Sparks says that the Internet report also allows him and other DRS associates to add comments, make recommendations, and explain decisions. "It's a good vehicle to add valuable information as why we chose certain gate locations," adds Sparks. "The Internet reporting capability is an excellent example of using the web to suit our business needs."
Moldflow tech support
Recently, a DRS customer requested a Moldflow analysis. At 7:00 pm the night before the customer needed the results, Sparks left the office and intended to run the analysis at home that evening. "It had been a long, busy day and the mold designers who typically run the iMPA simulations were swamped with work," notes Sparks. "I figured that I could easily perform the analysis on my laptop at home that evening."
Moldflow verifies and authenticates STL files via the Internet. When the STL file was generated, the original customer-given CAD file name was carried through to the STL file name. Normally, there's no need to change the STL file name since keeping the original file name ensures continuity with tracking data revision levels. In this case, the STL file was authenticated but Moldflow's web site would not download the activation file.
"I immediately emailed Moldflow's technical support," remembers Sparks. "But it was after normal business hours and I realized that no one would likely answer me until the morning or later the next day. My customer was expecting these results first thing in the morning. To my surprise, within a matter of minutes Linda Parker from Moldflow's technical support called me."
The two of them determined that the customer's file name contained multiple dots. Moldflow accounts for long file names but the extra dots seemed to confuse it. "Linda told me to purchase another simulation with the file name changed and she credited the original purchase. I renamed the file in a standard format and within seconds was up and running a simulation. The fast reaction on Linda's part helped me deliver the simulation results to my customer on time," adds Sparks.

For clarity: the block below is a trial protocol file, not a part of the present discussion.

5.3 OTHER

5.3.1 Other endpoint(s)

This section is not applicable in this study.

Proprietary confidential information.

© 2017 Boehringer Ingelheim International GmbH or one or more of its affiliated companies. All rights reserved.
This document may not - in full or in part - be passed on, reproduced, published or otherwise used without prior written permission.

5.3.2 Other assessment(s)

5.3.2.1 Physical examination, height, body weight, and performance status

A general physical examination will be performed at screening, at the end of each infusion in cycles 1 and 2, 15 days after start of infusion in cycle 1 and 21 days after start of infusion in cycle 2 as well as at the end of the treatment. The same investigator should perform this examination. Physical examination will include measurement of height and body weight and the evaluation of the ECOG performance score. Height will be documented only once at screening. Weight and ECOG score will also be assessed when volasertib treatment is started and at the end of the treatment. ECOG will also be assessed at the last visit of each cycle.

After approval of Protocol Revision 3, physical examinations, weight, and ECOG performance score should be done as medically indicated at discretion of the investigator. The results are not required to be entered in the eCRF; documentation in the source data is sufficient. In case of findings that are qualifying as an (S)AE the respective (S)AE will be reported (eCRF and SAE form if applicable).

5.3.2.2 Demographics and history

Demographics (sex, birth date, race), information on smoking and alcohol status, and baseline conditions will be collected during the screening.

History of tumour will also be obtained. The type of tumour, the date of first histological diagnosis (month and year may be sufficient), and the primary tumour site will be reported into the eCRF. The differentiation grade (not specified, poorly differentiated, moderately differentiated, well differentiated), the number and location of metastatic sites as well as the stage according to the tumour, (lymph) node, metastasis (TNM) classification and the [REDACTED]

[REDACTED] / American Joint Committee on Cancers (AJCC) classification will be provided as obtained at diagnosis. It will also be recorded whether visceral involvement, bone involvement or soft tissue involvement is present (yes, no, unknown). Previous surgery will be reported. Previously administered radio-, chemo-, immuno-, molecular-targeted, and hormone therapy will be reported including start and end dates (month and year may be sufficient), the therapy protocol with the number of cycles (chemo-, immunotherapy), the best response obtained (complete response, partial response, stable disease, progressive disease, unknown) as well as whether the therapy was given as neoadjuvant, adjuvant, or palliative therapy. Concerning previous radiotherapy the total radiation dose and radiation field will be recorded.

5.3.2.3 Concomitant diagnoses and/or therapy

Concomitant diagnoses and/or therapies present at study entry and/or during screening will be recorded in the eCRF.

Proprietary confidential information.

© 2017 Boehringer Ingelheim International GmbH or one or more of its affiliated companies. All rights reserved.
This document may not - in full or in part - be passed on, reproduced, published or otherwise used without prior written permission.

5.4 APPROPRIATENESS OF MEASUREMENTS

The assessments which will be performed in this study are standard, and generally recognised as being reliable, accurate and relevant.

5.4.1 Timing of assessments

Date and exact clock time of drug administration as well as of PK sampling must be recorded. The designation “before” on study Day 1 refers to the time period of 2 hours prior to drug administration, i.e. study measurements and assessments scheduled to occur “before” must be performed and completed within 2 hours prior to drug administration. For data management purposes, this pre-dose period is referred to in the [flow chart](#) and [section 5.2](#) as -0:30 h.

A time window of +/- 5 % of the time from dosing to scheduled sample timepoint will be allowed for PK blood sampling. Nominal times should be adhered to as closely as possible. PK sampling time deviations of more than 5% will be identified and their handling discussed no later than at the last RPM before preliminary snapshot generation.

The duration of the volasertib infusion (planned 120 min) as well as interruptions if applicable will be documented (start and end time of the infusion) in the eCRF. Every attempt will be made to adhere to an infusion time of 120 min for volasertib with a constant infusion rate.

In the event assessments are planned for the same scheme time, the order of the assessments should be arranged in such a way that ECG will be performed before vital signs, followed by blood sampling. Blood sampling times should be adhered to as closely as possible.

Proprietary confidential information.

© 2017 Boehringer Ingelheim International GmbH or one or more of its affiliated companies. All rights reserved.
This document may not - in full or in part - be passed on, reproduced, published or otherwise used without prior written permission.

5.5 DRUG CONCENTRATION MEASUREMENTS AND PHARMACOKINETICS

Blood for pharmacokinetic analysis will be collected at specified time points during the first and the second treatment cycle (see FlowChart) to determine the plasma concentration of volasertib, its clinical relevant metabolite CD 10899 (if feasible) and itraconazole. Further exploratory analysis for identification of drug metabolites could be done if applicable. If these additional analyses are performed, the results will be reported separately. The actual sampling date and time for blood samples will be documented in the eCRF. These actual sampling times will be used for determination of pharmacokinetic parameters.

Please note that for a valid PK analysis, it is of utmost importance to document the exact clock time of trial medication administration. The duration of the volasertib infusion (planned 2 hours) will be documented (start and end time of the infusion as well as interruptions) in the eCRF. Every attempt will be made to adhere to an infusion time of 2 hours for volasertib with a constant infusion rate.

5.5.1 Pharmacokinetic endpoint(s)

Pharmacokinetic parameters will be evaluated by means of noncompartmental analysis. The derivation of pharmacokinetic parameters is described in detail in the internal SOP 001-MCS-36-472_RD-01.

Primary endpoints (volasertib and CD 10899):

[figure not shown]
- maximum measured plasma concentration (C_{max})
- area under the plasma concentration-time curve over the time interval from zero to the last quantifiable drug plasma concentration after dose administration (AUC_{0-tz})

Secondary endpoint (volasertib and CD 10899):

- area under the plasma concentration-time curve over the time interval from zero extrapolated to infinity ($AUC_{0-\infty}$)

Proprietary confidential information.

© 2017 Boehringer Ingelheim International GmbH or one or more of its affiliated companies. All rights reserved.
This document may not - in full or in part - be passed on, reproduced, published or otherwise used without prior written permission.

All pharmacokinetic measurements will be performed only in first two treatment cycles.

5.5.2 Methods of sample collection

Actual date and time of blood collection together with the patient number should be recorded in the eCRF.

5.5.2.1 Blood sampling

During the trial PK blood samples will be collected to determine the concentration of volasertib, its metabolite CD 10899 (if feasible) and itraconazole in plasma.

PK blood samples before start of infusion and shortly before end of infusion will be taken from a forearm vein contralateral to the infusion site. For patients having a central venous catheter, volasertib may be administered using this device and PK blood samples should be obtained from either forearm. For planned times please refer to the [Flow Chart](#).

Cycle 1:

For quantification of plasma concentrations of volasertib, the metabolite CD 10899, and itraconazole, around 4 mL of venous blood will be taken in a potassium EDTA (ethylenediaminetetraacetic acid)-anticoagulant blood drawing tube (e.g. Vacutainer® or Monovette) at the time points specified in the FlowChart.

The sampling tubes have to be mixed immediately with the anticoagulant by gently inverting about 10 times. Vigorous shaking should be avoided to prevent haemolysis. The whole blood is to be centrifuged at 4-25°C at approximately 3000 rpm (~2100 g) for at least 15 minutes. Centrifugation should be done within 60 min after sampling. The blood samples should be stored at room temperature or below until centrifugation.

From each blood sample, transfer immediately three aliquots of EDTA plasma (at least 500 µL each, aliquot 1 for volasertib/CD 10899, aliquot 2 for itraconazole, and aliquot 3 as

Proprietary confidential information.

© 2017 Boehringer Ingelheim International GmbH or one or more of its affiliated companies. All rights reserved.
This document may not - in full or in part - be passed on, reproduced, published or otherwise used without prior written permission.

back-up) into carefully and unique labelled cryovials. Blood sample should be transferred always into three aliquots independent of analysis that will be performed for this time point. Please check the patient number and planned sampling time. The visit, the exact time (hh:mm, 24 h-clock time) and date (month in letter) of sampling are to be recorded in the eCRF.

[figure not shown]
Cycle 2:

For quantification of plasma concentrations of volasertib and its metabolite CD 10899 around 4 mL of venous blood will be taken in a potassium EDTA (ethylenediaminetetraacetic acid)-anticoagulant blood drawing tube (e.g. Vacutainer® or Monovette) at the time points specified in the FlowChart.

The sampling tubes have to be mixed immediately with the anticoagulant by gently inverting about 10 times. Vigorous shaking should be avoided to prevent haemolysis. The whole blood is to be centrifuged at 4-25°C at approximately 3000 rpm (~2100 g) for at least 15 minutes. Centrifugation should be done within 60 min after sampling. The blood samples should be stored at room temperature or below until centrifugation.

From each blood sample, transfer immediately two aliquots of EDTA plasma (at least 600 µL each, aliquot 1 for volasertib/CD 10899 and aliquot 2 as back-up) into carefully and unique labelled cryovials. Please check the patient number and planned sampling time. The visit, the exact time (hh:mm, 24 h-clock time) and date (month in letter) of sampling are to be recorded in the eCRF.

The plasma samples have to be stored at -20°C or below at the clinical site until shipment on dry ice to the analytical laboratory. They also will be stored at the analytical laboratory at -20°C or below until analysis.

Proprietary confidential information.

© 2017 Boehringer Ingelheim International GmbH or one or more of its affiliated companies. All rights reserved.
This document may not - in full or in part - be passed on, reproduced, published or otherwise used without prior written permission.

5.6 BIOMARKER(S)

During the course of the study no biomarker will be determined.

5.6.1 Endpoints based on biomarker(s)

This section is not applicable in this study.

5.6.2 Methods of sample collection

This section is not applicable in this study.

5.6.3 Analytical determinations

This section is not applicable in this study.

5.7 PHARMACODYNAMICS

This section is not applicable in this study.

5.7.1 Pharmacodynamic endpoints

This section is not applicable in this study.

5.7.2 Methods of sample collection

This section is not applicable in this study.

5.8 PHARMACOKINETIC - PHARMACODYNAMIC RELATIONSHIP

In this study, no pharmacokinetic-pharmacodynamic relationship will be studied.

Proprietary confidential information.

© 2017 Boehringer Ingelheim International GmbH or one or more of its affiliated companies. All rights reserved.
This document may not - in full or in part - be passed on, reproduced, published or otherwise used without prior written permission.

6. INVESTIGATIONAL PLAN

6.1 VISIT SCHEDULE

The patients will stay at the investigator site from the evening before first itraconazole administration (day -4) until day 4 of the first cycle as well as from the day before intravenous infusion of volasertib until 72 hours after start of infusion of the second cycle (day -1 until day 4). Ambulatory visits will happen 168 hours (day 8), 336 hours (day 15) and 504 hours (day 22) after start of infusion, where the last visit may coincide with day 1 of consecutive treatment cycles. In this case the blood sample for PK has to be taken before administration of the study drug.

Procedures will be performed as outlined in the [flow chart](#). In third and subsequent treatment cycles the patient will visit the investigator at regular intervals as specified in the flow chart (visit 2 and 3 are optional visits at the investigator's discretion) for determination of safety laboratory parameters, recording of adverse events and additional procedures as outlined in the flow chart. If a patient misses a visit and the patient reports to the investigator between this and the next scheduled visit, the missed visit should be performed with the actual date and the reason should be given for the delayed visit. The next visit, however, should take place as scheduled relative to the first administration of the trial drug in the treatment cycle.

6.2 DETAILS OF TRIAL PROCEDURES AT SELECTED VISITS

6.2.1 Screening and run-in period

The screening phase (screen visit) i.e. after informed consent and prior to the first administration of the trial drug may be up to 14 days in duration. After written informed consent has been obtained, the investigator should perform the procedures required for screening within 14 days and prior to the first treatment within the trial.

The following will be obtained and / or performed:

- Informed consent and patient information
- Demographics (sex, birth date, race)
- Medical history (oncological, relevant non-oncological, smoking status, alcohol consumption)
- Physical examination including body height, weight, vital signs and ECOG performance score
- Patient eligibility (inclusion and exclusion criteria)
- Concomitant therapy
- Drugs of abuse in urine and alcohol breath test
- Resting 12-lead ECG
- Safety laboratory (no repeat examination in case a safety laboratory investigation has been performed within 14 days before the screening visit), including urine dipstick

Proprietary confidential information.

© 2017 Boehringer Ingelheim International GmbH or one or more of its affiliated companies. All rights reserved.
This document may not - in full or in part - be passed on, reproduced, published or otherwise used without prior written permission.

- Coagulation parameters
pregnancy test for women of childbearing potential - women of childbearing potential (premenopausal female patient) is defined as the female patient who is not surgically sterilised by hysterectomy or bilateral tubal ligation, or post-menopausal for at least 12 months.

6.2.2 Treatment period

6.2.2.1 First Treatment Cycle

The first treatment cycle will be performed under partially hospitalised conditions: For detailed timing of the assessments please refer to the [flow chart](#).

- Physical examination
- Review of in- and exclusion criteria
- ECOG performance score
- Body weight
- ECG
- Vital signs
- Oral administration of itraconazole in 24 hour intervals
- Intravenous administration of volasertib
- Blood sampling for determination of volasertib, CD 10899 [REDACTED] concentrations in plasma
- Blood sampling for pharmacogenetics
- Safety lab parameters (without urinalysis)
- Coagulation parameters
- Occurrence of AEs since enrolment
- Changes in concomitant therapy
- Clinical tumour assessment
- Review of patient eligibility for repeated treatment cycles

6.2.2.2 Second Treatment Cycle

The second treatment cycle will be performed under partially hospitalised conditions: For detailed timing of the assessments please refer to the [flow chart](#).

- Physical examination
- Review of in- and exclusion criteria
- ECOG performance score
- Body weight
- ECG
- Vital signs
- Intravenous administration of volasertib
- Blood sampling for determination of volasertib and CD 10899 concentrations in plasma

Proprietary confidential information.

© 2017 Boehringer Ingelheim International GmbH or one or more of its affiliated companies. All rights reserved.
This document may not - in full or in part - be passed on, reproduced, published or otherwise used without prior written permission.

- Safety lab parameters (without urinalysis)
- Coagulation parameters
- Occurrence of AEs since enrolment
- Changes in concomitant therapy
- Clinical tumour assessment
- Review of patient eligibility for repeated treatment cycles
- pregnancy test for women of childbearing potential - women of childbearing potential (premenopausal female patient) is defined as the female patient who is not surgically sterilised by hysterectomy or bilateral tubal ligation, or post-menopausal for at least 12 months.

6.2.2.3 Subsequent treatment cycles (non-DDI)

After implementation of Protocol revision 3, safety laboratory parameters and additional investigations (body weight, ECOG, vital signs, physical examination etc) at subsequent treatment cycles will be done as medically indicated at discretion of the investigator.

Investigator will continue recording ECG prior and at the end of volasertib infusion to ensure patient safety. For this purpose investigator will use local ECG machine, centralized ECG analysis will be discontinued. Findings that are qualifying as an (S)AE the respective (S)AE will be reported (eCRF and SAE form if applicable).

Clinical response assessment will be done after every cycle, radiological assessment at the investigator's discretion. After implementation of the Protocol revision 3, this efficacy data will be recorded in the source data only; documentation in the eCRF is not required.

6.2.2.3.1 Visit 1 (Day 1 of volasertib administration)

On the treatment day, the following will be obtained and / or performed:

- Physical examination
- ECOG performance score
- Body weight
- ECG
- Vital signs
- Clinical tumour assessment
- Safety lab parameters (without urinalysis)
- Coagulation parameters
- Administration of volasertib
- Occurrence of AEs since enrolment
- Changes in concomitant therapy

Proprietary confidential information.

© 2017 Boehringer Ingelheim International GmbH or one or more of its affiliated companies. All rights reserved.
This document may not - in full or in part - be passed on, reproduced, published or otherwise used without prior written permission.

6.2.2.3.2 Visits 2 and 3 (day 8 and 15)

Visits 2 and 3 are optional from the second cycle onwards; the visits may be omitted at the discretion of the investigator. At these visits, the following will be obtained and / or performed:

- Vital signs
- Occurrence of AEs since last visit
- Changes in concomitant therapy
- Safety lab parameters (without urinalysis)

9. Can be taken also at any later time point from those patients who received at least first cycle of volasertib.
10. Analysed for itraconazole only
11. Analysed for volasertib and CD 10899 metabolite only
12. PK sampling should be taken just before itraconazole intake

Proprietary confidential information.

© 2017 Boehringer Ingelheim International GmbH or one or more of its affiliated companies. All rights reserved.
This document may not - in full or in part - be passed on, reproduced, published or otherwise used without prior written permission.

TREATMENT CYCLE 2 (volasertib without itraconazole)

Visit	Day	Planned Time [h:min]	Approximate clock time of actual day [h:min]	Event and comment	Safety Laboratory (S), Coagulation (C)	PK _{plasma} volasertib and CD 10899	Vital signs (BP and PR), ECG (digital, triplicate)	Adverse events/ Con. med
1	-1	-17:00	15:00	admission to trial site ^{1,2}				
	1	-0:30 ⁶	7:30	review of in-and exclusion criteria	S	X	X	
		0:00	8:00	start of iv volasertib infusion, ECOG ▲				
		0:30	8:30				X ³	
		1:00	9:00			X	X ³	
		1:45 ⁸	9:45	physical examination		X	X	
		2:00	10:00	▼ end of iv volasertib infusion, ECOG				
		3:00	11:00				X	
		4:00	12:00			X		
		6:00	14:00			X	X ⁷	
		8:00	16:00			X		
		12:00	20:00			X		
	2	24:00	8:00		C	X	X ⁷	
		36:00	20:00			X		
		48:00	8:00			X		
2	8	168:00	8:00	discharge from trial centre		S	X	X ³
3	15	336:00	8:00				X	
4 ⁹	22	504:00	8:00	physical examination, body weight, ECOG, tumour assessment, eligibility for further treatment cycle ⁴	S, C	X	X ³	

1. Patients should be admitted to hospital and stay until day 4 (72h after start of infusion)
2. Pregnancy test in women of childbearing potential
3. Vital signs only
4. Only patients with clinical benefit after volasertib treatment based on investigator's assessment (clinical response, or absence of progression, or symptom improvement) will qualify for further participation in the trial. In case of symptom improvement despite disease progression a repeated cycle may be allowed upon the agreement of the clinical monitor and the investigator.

iMPA on the road
Sparks takes advantage of showing iMPA to customers. "As long as you have iMPA installed, the STL file data, and the Moldflow authentication information, the simulations can be run on any computer, even laptops," says Sparks. "We use a Pentium III laptop that we take on-site to customers for design reviews. We run the simulations in front of the customers."
He says that customers generally have no idea that is technology is possible. "The on-site simulations bolster confidence in us on the part of customers," adds Sparks. And, while building prototypes seems to be a necessary evil in the product development business, the iMPA simulations help DRS customers understand models in terms of complexity and detail. They realize the need to built at least one prototype to compare it to the computer-based models and analyses.
As an iMPA veteran who's used the service nearly 10 times, Sparks says Moldflow Corporation is vigilant about enhancing iMPA on a regular basis. "When we notice that the software has been upgraded, we immediately download the newest version in a matter of seconds," says Sparks. "Every time I use iMPA, I wonder why more shops aren't using it," wonders Sparks.
For more information about iMPA, visit www.plasticszone.com. Or visit www.moldflow.com for more information about the company, its products, and services. For more information about DRS, Inc., visit www.drsinc.com.
Author: Laura Carrabine